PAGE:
This piece is part of “Dear Adult Leaders: #ListenToYouth,” a four-week series produced in collaboration with The 74 to elevate student voices in the national conversation as schools and districts navigate how to educate our country’s youth in a global pandemic. In this series, students write open letters to adult leaders and policymakers about their experiences and how, from their perspectives, the American education system should adapt. Read all the pieces in this series as they are published here. Read the The 74's other coverage of issues affecting young people here. This week’s letters focus on the issue of including youth in the decision-making process.
Dear school principals,
When the COVID-19 pandemic forced schools to close in the spring, there was no communication between my school system and students. Each teacher approached remote learning differently, and students had no way of discussing what teaching strategies were most beneficial.
Then, when the Breonna Taylor case came to light, I was frustrated, angry and eager to process the reasons behind this tragedy. I wanted to talk about it, to make my voice heard, but my friends and I had no platform to engage in conversation outside our social media feeds.
Although these two issues are different, together they show why it is so imperative that schools find ways for young people to share our voices and opinions. This is especially true when it comes to pressing issues like remote learning and racial injustice. Schools should seek student input as they consider plans for instruction during COVID-19 and they should create opportunities for students to discuss the racial injustice that continues to affect people of color.
At the beginning of the COVID-19 pandemic, students such as myself experienced unexpected closures. My district was very disorganized for the rest of the school year. Each teacher approached remote learning differently, some were more distant than others. I feel as if the lack of communication between students and teachers made this difficult time even easier for everyone to slack off. Teachers seemed actively less involved, which rubbed off on students. Although this was new and difficult for everyone, as students we had nowhere to turn to voice the benefits and harms of remote learning in order to improve it.
The most frustrating part of being a high school student is having a voice that goes unheard. In 2020, youth play such a vital role in society and in social movements. As students, the formative high school years are a chance to mature intellectually, to soak up the information around us, and learn to use our voices to shape the environment around us. This should begin with encouragement from schools to enhance these social skills.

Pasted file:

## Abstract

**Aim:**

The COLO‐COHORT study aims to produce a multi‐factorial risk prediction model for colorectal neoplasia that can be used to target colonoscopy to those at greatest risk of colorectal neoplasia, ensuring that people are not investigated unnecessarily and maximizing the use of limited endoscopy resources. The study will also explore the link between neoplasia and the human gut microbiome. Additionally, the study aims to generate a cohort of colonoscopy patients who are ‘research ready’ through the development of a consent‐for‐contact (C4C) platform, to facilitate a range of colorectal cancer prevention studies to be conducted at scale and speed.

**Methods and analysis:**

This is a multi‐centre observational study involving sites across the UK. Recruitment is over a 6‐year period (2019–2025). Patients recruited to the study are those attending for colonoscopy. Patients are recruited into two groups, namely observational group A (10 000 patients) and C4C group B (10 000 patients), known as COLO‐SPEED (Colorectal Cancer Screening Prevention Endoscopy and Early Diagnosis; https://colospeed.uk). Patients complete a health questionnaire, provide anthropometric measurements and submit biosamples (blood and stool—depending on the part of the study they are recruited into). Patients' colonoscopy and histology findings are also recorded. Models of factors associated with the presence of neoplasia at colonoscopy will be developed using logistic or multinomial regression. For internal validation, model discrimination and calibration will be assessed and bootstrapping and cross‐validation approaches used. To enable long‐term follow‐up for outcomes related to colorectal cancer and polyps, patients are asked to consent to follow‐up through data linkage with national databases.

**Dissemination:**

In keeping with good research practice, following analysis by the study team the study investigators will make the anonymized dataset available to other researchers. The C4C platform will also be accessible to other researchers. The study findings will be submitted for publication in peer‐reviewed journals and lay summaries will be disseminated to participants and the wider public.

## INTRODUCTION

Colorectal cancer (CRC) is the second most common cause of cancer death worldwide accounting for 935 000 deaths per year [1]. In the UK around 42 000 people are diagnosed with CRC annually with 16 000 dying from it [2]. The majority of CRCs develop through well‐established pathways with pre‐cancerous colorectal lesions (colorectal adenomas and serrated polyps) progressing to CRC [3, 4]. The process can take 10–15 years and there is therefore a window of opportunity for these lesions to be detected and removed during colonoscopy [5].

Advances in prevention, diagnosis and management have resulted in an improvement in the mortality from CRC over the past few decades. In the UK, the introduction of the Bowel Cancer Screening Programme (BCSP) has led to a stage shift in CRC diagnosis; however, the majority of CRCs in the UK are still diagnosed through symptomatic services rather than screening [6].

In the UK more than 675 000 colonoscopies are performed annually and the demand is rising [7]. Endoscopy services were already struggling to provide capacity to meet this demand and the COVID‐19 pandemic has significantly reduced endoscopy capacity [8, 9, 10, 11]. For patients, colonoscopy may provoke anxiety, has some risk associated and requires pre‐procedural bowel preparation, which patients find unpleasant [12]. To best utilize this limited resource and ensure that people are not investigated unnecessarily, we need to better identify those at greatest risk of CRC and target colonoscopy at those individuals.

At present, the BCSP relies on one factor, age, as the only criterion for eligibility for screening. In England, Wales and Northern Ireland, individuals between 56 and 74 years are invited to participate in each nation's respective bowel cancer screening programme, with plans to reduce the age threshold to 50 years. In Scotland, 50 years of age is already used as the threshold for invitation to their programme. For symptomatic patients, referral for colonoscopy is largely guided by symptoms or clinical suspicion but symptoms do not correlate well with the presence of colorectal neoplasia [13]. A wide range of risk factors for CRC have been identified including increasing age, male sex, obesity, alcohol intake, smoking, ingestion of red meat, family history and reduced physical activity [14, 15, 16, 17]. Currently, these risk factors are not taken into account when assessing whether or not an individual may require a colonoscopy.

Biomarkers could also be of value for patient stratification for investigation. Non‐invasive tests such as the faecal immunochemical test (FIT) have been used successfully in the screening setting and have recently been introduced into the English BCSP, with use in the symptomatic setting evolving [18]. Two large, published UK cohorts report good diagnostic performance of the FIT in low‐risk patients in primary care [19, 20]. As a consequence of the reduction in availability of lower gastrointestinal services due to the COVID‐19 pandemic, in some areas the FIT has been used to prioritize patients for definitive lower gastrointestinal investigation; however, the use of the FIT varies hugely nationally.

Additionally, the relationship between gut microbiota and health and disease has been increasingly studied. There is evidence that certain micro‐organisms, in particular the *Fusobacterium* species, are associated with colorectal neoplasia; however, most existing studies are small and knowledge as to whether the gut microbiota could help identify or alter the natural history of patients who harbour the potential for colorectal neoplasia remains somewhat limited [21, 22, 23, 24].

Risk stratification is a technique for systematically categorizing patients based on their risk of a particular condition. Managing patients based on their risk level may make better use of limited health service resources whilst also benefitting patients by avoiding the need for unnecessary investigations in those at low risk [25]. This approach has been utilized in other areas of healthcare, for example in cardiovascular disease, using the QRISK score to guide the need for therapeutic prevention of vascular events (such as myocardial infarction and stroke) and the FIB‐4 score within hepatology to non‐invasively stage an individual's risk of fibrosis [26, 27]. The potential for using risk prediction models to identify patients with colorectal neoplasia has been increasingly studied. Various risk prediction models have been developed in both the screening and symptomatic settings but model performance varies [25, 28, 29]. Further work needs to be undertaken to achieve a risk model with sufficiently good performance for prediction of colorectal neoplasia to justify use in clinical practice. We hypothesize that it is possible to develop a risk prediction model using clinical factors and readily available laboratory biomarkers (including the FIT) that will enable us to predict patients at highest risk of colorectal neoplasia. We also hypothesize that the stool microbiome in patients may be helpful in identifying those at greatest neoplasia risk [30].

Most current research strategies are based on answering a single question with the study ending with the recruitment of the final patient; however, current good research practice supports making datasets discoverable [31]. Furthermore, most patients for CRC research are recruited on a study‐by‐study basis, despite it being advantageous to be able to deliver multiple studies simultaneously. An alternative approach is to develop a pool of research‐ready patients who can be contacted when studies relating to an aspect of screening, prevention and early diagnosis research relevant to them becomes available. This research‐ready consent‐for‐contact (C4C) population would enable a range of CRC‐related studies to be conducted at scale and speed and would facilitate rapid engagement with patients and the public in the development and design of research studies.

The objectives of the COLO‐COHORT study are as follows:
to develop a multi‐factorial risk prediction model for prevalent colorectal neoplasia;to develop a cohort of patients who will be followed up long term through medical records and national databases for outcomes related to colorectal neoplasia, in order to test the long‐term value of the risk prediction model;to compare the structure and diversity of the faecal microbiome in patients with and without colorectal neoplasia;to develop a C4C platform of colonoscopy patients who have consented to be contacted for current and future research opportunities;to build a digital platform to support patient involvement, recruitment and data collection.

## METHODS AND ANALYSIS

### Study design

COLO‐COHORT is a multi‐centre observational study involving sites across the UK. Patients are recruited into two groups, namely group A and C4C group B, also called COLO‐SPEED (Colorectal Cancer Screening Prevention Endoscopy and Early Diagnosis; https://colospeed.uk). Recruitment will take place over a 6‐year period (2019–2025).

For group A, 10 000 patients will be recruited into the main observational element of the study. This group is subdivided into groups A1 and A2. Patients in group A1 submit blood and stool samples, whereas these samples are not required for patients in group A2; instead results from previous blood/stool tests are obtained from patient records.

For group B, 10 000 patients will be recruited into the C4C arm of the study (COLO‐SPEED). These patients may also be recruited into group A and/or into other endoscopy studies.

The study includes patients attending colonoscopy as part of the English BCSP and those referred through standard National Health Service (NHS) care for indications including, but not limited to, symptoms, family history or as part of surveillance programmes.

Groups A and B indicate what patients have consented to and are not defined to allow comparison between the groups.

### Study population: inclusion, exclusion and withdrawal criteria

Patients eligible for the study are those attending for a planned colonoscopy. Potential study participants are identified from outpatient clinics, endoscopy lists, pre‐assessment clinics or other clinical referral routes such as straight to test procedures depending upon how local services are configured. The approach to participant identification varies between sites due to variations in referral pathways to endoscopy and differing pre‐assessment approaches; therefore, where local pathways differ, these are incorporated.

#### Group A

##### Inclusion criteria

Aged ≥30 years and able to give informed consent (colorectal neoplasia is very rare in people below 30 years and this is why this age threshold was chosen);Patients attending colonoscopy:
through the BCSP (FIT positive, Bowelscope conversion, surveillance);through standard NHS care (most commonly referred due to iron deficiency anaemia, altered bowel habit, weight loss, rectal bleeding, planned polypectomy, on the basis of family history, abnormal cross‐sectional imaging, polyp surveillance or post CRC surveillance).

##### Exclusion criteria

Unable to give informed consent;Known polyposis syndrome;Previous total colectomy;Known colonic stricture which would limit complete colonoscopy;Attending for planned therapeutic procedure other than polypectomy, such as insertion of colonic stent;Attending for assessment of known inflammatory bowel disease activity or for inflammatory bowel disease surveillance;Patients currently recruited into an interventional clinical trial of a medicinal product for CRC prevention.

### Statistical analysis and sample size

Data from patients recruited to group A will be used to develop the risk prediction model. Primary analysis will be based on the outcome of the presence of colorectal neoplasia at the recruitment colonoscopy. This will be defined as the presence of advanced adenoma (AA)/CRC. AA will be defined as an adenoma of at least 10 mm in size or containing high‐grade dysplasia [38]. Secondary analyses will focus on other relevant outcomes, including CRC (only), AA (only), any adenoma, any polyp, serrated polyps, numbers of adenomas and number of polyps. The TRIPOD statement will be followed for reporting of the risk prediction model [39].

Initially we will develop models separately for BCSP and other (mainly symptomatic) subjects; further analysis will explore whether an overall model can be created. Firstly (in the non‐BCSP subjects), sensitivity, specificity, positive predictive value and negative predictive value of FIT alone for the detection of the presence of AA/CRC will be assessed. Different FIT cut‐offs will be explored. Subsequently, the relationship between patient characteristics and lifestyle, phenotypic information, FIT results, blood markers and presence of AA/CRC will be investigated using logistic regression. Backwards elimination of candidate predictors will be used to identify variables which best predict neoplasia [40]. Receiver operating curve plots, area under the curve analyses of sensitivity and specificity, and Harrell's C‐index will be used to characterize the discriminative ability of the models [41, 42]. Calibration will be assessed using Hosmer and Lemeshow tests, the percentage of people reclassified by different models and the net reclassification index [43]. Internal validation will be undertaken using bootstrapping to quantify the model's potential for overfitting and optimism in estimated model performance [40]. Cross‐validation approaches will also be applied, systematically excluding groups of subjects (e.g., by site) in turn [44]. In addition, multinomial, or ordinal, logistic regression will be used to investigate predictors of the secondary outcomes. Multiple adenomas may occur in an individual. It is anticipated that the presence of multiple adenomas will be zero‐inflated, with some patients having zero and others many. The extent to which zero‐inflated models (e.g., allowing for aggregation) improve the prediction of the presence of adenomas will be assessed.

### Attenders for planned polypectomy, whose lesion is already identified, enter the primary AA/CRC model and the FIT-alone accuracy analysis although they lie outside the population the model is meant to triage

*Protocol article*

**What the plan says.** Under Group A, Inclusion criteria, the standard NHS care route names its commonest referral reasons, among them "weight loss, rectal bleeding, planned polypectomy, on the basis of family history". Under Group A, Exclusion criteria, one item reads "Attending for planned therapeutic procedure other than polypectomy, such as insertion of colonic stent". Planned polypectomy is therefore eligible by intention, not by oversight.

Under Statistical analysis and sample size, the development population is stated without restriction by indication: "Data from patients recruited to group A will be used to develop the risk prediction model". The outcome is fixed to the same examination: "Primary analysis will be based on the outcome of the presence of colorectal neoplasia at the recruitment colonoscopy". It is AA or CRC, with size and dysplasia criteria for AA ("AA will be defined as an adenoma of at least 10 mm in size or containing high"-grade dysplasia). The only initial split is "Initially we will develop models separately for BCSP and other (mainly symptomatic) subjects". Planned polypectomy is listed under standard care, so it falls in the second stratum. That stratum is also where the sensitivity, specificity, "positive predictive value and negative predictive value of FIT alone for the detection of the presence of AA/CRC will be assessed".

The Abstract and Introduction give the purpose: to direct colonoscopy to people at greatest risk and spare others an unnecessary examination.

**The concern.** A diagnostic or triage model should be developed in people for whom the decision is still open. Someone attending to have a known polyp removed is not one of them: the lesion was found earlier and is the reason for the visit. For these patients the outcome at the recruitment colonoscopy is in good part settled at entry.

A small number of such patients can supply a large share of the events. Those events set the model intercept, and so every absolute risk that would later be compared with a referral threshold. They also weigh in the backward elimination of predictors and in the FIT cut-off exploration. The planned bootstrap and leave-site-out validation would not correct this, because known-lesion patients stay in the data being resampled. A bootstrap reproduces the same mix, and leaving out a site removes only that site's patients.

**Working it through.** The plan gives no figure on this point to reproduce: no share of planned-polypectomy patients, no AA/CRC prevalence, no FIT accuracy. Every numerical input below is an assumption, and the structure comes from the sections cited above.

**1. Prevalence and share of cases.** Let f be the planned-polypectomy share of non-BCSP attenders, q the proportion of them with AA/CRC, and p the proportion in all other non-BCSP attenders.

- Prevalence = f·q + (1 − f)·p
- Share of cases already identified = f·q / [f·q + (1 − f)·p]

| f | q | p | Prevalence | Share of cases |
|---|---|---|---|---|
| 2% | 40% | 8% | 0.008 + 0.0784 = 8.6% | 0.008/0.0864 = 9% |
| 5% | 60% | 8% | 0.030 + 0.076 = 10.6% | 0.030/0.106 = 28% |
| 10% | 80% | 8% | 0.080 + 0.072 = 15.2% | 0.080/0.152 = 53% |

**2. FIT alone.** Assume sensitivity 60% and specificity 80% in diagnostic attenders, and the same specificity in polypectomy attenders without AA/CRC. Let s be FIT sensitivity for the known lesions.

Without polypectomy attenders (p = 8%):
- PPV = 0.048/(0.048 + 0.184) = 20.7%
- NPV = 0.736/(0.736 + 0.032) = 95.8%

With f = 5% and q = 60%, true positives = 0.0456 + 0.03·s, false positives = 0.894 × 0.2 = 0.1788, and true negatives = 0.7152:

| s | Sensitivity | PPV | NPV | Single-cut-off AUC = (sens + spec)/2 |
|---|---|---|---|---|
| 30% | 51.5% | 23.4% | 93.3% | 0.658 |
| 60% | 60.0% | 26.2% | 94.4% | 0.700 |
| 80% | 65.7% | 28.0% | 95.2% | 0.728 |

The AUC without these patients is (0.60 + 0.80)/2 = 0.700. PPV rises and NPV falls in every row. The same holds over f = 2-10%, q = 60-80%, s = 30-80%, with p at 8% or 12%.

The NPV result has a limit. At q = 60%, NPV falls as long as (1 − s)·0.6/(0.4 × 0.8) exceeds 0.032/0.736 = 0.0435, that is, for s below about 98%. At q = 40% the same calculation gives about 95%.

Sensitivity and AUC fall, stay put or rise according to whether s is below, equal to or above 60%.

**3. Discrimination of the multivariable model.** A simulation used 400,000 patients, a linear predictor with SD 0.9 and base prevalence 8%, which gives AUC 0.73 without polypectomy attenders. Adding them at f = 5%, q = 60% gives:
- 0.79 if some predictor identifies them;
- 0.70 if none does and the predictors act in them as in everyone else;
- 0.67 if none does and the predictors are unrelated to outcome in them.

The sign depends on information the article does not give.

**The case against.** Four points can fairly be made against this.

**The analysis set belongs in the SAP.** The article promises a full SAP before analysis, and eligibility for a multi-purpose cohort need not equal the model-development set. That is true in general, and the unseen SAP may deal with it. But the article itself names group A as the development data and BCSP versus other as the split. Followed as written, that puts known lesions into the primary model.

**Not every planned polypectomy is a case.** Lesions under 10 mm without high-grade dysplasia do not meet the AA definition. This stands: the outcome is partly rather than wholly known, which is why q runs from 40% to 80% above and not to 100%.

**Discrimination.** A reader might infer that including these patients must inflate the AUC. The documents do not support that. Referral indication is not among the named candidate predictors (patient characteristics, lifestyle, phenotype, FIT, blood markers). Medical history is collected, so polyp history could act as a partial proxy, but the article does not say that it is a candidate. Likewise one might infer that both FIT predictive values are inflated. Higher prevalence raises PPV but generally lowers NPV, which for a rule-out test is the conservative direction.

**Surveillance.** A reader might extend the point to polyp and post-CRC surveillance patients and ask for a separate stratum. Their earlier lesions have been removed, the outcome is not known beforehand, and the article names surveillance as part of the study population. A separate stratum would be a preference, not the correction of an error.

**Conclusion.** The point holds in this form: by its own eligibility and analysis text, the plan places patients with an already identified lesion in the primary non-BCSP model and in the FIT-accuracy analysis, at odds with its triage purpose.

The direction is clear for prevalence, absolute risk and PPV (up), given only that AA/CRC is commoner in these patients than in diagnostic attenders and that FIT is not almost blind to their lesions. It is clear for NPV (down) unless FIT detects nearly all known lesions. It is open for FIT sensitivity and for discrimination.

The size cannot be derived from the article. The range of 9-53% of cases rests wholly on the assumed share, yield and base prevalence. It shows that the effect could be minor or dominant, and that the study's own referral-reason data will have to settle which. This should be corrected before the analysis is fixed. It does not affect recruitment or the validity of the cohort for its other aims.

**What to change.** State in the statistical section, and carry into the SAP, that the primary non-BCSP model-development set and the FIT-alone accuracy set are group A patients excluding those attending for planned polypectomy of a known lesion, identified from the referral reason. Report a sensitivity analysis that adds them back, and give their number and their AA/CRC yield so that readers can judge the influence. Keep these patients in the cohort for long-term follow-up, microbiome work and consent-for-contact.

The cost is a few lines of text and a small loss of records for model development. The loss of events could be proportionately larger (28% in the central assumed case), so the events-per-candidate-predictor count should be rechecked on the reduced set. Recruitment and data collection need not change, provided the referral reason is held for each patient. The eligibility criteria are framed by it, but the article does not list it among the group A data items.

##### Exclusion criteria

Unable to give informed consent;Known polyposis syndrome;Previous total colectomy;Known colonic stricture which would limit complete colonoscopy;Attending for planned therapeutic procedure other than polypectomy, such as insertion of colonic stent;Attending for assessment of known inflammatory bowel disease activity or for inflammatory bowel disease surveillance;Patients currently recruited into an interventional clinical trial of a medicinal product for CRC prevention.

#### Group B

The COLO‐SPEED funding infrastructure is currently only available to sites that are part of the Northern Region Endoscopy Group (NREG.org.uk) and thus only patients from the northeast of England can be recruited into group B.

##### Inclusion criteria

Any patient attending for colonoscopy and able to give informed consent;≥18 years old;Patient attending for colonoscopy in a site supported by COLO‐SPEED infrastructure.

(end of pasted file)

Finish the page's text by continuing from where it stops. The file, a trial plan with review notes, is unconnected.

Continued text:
Yet students often don’t have a platform for providing feedback about anything, even community issues outside of school. Our opinions are often deemed irrelevant merely because of our age. Regardless of my requests to shed a spotlight on societal issues, there has been no room in the school system for myself and others to engage in such conversations. Without these opportunities, we are essentially stripped of our ability to have a say in school matters and to explore and push for change on important issues in our communities.
If done effectively, giving young people platforms to express their opinions, provide feedback, and influence decisions can provoke constructive dialogue that ultimately improves the current systems in place. Had my school done this in the beginning of the pandemic, they would’ve had the ability to sooner collect student feedback to better serve their needs. The current system doesn’t include student input. Student involvement can lead to better decisions and outcomes because our input is based on our firsthand experiences. Participation promotes development of young people and strengthens our decision-making skills.
Acknowledging the importance of youth participation and giving them a platform does not diminish the authority of educators and school leaders. Instead, collaboration between adults and young people can help strengthen relationships between students and adults because students feel like their voices and contributions are valued and it only further strengthens our systems. Youth participation promotes real opportunities for us to be involved in decision making that directly affects our lives. As an influential generation of people, our voices should be valued too.
Olivea Doyle, 17
New Bedford High School
New Bedford, Massachusetts
This series highlighting the perspectives of American youth is in part sponsored by Pure Edge, Inc., a foundation that equips educators and learners with strategies for combating stress and developing social, emotional and academic competencies.